Things get back on track with an excellent version of “Trapped” that showcases the powerhouse voices Bruce assembled as his choir. I love the way he biblically tweaks, “good conquers evil, the truth sets you free.” “Badlands” is highly credible, too, filled with small arrangement changes that pulled me into a song that has been played the same way by the E Street Band forever.

The emotional heart of Lucky Town is the life-affirming “Living Proof,” written by Sprinsteen after the birth of his first son. Boston gets an excellent performance, vocal nuances reinforcing that Springsteen is in the moment. The same can be said for “If I Shall Fall Behind.” I prefer this arrangement to the Reunion edition, with lush harmonica and dark synthesizer tones along with a robust Bruce vocal. Listen for how the harp and keyboards play off each other at the end.

Bruce makes the title literal in “Leap of Faith.” We can clearly hear when he enters the crowd, with a funny “Whoa, oh!” soon followed by a surely deserved “Yikes!” The backing singers are at their church-choir best, lending the song gospel gravitas. Bobby King moves front and center for “Man’s Job.” Beneath those period synths a classic soul song is fighting to be heard, one that could have been the uptempo A-side to a “Back In Your Arms” B-side in a parallel universe where Bruce cut singles for Stax.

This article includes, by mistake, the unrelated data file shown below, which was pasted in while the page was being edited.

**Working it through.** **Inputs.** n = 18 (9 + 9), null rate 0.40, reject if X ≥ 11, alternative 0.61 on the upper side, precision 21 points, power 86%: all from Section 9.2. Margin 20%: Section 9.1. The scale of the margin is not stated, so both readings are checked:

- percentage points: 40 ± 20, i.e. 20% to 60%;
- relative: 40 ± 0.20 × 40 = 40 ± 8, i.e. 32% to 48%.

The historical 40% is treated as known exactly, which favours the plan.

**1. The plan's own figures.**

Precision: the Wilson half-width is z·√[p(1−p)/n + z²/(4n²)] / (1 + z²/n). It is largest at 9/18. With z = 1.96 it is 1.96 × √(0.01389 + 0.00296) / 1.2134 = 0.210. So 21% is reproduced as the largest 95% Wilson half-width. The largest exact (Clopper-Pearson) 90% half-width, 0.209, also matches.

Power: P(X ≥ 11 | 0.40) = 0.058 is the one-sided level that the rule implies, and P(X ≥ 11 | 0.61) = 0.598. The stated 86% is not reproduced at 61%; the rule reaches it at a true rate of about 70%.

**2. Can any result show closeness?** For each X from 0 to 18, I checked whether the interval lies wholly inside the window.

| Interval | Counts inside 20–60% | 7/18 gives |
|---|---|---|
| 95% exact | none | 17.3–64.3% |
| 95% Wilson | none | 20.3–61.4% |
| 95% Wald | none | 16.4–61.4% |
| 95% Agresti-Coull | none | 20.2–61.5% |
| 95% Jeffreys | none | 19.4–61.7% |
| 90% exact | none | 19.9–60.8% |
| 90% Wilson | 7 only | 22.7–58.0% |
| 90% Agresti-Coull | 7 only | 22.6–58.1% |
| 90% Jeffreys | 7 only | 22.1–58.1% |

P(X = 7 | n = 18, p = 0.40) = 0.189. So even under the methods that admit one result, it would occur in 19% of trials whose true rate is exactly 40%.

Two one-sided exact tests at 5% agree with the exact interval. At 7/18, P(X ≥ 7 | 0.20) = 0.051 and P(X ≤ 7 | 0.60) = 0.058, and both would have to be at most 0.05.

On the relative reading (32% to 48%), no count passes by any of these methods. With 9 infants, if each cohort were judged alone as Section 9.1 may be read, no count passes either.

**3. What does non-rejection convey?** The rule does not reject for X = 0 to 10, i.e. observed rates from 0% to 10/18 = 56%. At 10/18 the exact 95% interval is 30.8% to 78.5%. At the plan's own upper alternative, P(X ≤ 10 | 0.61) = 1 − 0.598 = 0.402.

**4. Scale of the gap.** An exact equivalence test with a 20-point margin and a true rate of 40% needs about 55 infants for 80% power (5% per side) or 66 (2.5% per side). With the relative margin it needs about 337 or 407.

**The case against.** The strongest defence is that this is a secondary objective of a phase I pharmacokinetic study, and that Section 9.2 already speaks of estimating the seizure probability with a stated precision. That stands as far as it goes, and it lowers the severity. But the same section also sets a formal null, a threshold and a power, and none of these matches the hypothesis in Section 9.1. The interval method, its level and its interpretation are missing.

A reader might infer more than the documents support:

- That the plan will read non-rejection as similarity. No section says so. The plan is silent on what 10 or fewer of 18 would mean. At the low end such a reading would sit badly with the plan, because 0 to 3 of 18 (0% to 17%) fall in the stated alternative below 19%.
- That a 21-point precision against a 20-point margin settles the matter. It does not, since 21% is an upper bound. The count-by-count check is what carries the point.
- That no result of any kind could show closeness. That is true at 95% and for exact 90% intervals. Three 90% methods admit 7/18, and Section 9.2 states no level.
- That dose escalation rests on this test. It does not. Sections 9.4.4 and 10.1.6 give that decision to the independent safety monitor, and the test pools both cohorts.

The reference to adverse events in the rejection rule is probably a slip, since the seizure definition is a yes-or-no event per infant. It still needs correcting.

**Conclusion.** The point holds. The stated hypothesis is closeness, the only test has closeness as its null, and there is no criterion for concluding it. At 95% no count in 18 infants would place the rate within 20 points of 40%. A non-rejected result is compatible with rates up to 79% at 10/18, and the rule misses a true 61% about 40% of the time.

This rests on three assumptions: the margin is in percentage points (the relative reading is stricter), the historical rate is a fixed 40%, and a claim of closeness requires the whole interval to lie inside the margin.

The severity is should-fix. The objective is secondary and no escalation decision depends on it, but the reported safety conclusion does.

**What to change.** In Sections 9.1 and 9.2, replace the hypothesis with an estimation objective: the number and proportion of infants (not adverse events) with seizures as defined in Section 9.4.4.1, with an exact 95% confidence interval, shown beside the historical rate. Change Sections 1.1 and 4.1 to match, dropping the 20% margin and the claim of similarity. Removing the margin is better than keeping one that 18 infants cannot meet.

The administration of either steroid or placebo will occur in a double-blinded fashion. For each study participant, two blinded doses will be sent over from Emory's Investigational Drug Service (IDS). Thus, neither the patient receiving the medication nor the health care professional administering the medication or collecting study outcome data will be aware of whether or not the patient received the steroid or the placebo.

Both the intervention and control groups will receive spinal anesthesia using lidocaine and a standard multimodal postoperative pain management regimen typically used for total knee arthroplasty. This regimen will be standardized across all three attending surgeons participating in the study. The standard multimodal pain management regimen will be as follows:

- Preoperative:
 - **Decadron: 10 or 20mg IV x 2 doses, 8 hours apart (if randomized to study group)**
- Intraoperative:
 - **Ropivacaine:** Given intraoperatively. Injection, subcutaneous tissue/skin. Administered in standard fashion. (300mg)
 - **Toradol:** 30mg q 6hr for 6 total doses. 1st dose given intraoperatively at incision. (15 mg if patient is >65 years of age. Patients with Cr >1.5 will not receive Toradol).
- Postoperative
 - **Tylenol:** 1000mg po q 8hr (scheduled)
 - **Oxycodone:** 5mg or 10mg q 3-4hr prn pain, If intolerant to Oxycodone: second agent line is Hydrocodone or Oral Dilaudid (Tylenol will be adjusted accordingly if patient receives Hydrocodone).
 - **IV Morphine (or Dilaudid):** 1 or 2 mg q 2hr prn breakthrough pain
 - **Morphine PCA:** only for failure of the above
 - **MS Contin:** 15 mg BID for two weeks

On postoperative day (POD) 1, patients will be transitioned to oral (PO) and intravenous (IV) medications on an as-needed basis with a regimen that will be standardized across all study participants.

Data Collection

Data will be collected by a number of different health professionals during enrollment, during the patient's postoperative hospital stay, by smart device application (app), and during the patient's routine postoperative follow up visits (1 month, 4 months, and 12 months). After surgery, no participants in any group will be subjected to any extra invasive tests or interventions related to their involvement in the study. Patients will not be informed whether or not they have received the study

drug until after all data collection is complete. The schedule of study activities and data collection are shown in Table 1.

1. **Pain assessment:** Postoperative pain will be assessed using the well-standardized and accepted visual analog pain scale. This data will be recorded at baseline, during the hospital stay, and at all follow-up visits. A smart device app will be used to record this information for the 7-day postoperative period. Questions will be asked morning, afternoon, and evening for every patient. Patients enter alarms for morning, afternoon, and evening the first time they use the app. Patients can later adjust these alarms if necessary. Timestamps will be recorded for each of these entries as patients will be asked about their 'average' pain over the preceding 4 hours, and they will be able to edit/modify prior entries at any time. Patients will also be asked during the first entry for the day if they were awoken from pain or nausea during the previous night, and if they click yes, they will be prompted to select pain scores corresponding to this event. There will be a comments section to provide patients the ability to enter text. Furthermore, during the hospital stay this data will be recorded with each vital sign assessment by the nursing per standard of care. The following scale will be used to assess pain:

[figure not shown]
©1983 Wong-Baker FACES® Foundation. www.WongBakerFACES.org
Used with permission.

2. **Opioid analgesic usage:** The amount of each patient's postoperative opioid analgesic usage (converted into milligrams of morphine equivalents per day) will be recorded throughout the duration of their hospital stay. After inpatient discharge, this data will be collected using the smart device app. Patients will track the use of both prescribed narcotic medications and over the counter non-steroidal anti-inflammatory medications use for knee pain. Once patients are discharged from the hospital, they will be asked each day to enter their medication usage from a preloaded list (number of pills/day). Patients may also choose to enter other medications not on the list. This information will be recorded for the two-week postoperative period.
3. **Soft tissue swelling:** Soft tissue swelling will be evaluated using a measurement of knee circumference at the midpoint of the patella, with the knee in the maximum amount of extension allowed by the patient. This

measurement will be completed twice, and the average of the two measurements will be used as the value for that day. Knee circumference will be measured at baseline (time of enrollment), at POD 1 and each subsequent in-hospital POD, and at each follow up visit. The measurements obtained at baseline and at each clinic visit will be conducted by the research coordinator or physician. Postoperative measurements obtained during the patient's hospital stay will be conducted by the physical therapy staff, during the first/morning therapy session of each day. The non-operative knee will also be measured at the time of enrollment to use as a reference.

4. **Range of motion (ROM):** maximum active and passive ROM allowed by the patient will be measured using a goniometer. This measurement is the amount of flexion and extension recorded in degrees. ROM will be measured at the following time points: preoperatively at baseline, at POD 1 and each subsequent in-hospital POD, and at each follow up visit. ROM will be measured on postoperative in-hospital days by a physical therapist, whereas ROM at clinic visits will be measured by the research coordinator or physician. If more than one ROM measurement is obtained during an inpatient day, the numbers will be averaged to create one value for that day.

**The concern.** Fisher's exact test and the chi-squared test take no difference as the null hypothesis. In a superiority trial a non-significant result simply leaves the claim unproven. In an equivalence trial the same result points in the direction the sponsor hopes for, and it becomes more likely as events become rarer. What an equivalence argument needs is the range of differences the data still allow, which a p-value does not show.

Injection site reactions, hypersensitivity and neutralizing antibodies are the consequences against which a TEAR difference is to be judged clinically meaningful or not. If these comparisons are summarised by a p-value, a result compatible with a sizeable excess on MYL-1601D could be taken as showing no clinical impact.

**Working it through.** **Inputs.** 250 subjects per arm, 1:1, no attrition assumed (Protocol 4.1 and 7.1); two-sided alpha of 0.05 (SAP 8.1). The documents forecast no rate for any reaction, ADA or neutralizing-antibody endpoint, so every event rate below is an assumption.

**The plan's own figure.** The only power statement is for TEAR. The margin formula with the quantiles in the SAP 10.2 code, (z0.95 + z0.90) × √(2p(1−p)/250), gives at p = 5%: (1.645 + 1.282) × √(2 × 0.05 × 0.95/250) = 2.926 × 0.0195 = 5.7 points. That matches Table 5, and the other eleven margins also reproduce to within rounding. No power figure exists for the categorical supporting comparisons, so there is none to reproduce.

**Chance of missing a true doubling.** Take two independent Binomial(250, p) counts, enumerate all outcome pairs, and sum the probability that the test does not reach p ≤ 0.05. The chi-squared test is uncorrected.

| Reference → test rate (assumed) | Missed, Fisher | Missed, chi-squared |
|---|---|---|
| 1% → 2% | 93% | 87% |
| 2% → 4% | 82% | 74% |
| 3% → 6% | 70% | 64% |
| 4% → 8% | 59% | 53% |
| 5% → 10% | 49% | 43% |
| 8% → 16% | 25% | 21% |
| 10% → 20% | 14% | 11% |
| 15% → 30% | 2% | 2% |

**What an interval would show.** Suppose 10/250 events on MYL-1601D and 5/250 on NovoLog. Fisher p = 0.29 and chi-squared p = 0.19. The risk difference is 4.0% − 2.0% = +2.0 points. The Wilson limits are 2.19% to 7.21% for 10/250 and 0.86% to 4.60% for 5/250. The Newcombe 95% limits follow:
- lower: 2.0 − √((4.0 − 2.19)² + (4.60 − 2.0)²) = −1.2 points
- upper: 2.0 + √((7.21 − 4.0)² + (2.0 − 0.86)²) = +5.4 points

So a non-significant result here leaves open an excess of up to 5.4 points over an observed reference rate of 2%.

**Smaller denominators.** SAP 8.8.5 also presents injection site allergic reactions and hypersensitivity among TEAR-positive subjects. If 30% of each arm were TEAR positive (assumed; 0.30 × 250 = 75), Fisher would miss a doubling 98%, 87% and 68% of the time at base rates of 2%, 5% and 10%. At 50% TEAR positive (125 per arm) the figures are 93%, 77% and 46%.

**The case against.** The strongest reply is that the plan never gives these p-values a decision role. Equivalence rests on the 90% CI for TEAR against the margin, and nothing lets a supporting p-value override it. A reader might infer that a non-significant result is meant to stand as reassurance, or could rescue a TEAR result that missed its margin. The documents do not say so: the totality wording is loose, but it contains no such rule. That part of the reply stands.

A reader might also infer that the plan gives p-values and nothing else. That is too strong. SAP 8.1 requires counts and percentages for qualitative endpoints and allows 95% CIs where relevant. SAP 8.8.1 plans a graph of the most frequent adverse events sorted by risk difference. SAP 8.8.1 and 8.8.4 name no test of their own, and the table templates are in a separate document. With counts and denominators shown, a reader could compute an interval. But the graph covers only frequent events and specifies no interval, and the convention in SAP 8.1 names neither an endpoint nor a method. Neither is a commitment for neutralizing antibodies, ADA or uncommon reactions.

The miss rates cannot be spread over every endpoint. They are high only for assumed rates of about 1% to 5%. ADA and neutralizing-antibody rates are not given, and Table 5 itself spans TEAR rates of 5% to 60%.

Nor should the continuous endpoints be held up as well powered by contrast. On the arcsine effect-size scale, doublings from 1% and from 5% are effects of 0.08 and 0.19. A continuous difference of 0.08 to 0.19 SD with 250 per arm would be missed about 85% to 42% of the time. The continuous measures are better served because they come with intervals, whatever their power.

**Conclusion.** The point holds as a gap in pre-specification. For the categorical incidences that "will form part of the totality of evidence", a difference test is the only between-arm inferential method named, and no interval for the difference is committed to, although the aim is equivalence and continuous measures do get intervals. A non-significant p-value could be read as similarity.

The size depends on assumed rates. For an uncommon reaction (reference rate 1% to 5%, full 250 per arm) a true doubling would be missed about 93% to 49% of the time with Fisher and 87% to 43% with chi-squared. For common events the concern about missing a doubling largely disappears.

“Roll of the Dice,” carried by Roy’s memorable piano melody, is the signature sound of Human Touch and in its live incarnation brings out the best of this band. It also provides another showcase for the talented Mr. King—when Bruce says, “Take me to heaven, Bobby,” the singer responds by holding a long, sweet vocal note.


From the sublime to the, er, stretches. “Gloria’s Eyes” is a slight and underpowered set opener, there’s no getting around it. The fact that Springsteen never played the song again after this tour, solo or band, seems to validate that characterization. “Cover Me” gets the second set properly ignited. While it is a synth-soaked arrangement, Bruce does some excellent and distinctive guitar soloing. “Brilliant Disguise,” featuring special guest Patti Scialfa, sounds just like it should, in a pure and emotive reading.